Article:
Fort Howe proved a great comfort to the trading post at Portland Point, and to the thirty or more families settled in the vicinity. Scarcely had it been erected, and its guns mounted, when the rapacious pirate from Machias, A. Greene Crabtree by name, appeared upon the scene, as he had done before with disastrous results. But this time he received the surprise of his life. He viewed with astonishment the new Fort upon the hill, and the flag of England floating from the ramparts. So great was his astonishment that he beat a hasty retreat, and troubled no more the little settlement at Portland Point.
Fort Howe was not a large place, containing in all two blockhouses and barracks, with twelve rooms for the officers, and accommodation for one hundred men. The armament consisted of two five and a half inch brass mortars, and eight iron guns, the latter including two eighteen-pounders, four six-pounders, and two four-pounders.
Although Fort Howe was small, yet it meant a great deal to the people scattered along the St. John River and its various tributaries. It was the seat of authority where all knew that true British justice would be meted out by the brave, sturdy commander in charge, Major Gilfred Studholme. It had a restraining influence upon restless, warlike Indians, and rebels dwelling along the river. At the same time it filled the hearts of all loyal, peaceful people with a feeling of security. To them it was a symbol of England’s power, and they often discussed it around their camp fires, and in their lonely forest homes.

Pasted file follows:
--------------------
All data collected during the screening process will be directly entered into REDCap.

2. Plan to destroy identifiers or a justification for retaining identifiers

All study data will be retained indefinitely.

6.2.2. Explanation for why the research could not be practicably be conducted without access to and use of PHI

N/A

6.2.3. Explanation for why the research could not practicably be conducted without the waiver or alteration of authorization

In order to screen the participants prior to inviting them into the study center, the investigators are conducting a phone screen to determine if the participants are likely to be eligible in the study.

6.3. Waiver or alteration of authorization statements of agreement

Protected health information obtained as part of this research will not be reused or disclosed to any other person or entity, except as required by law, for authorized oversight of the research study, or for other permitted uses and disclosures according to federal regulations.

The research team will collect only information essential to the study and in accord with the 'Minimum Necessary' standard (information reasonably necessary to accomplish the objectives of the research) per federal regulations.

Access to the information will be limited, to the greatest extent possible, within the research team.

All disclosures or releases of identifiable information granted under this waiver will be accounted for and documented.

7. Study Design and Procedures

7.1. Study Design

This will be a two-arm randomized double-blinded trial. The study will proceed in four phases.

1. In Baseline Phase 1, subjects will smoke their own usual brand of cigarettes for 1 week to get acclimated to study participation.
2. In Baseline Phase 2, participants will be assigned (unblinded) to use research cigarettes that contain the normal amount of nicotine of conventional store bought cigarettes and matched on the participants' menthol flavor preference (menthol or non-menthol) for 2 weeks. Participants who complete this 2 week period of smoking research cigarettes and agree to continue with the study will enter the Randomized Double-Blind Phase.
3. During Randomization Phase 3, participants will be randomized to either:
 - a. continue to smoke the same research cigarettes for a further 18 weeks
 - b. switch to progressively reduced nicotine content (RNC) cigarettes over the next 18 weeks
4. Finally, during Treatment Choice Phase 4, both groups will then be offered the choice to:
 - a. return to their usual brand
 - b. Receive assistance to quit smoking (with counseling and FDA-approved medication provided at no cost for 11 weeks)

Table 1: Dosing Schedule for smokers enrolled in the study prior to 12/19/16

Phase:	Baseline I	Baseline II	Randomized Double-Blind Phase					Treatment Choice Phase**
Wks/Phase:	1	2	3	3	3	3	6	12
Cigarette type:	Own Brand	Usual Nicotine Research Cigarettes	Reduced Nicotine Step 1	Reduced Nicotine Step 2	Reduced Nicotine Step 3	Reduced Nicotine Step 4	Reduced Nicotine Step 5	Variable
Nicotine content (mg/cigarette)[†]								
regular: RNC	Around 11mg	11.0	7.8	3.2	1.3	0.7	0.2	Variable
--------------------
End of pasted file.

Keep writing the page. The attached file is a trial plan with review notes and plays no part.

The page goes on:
As Dane Norwood paused for a minute upon the brow of the opposite hill, after he had left the Indian, a feeling of pride and awe welled up in his heart as he looked across at the Fort. He had heard much about it, but never until this day had he set eyes upon the place. He saw the big flag fluttering in the breeze, and the black muzzels of the cannon frowning seaward. He longed to hear them roar again, and he wondered how far they would shoot, much farther, he had been told, than the largest flint-lock ever made.
Leaving the brow of the hill, he moved swiftly down a narrow trail which led to a large pond of water below. At its outlet was a tidal grist mill, back of which a strong dam had been built. Along this latter was a foot path which he followed, and soon reached the opposite bank. From here a well-constructed road, lined with trees, wound up the hill to the Fort. Dane walked somewhat slower now, and his heart beat fast. He was at the end of his long journey, and soon he would be in the presence of the man of whom he had heard so much. He slipped his hand beneath his buckskin jacket and felt, as he had done so often during the last three days, a small package hidden in an inside pocket. In a few minutes more it would be delivered into the hands of the owner, and his responsibility would be ended.
When part way up the hill he came to a strong barricade, where he was suddenly confronted and challenged by a sentry, who demanded where he was going and what he wanted.